By Steve Weinstein
By Devon Maloney
By Tessa Stuart
By Alison Flowers
By Albert Samaha
By Jesse Jarnow
By Eric Tsetsi
By Raillan Brooks
Cunningham does have a few tricks up his sleevesome iron and micronutrient packs that will green up the turf without making it shaggy, a second coat of paint on the big interlocking NY behind home plate so it pops out better on televisionbut by and large the hallowed field gets basically the same treatment on the eve of the Fall Classic as it would for the middle contest of a three-game set against the Kansas City Royals. But foul territory is a different story.
"It's mixed emotions," confesses Cunningham's boss, Kirk Randazzo, director of stadium operations, as he waits for the day's next brush fire. During his seven years on the job he's been in charge of everything from figuring out how to mount mikes in the bases (which work fine) to arranging for NYPD helicopters to dry the field (which didn't work out so well.) "Every time they win a series, you know you have more work."
As the last of the ropes are strung, the last of the mats secured, everyone looks up from the turf for a moment and seems to remember why we're all here. El Duque casually trots out from the dugout, wearing tights, a windbreaker, and no capgetting in his running for a start that might not happen. His leonine grace stands in sharp contrast to the grunt work that's involved in preparing his stage. And yet the toil doesn't go unnoticed. On his way back to the dugout, the Yankee ace stops in midstride and greets one of the guys from the grounds crew like a long-lost friend. Big smiles, hearty laughs, a lot of hand gesturingthe language barrier, you knowand finally one of those nice-game, good-job hugs that ballplayers have down to a science. And then it's back to positioning the screens.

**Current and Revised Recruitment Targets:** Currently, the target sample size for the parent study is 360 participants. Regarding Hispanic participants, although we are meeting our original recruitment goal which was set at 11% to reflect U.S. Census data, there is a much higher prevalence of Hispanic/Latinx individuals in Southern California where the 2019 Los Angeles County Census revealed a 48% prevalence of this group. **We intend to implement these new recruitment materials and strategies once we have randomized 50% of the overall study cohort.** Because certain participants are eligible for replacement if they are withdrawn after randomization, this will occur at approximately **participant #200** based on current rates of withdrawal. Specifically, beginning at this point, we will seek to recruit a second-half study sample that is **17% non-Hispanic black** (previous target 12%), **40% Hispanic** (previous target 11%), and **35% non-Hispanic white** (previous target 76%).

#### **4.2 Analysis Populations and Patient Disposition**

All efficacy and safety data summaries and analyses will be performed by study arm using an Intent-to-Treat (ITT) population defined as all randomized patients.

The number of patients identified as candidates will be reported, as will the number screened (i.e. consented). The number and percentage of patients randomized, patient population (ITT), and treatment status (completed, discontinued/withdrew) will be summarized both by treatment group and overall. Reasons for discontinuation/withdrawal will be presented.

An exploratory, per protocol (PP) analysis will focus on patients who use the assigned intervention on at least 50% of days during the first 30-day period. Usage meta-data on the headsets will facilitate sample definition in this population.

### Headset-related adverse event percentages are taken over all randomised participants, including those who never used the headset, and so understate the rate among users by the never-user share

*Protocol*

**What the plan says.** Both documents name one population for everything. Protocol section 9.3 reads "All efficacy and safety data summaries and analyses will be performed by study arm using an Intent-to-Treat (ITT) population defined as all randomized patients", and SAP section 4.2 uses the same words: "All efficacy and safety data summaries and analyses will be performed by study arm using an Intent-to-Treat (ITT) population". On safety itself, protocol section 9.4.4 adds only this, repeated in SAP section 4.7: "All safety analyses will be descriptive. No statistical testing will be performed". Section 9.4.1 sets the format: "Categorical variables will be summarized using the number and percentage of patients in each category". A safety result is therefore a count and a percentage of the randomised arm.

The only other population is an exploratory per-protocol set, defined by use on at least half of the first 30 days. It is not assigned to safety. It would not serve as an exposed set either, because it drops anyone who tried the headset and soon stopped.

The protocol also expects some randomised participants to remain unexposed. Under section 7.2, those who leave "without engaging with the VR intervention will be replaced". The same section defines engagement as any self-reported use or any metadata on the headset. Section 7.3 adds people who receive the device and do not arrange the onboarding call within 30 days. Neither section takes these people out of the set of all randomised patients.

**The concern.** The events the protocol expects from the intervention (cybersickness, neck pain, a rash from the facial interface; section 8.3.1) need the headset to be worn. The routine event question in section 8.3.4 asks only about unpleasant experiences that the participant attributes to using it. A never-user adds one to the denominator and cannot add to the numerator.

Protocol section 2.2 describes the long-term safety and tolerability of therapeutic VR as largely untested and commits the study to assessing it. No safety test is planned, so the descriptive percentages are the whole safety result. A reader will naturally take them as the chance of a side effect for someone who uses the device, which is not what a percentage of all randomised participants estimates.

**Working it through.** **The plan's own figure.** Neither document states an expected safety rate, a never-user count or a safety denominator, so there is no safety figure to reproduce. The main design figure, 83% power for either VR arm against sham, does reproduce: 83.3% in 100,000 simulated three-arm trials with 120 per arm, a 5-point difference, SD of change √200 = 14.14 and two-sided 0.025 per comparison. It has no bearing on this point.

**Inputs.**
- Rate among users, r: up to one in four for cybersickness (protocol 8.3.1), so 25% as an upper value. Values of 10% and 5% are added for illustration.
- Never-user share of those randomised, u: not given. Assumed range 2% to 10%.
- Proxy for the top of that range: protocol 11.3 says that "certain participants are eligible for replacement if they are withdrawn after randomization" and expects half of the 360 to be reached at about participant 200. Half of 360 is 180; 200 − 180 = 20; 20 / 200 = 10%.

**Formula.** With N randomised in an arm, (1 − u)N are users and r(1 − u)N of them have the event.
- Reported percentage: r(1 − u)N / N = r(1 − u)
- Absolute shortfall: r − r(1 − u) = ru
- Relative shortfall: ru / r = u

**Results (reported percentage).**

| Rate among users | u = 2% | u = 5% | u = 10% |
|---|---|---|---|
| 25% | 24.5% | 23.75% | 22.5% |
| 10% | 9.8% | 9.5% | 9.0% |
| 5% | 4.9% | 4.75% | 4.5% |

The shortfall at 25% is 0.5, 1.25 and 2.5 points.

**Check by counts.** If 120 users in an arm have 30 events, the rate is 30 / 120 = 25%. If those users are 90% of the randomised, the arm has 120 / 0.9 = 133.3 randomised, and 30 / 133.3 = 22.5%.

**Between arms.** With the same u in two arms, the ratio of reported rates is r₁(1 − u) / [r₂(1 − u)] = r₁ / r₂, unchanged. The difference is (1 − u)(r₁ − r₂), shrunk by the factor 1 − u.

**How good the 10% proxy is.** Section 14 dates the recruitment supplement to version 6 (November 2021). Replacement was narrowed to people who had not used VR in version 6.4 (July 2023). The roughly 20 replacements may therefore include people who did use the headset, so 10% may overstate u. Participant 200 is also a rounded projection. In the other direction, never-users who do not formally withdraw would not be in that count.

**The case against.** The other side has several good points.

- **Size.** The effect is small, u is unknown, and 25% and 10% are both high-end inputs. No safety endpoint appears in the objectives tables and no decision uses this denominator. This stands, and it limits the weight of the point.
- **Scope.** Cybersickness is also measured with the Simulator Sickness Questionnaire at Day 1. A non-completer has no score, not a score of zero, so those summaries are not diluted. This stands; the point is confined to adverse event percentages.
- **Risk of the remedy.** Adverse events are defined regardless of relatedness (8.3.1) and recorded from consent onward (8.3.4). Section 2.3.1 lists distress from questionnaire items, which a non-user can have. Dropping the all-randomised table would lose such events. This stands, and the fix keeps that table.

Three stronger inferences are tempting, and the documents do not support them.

For all the frantic activity going on in the stadium, by midafternoon inertia still rules in front of the ticket office. They haven't lost hope completely; the feathers seem to be dropping one by one. "I'm done," says Korytowsky, who has been hanging out here for the better part of seven hours. "The guy told me, 'I guarantee there will not be a ticket sold here today."' Barrett insists that he'll stick it out for a few more minutes, but deep down he knows that he'll go home empty-handed.
Is it worth it? "If you have to ask that, you're not a Yankee fan," he bellows. "You talk to people, you tell stories. It's the closest thing to the old Dead scene. But even if you get frustrated, you were there."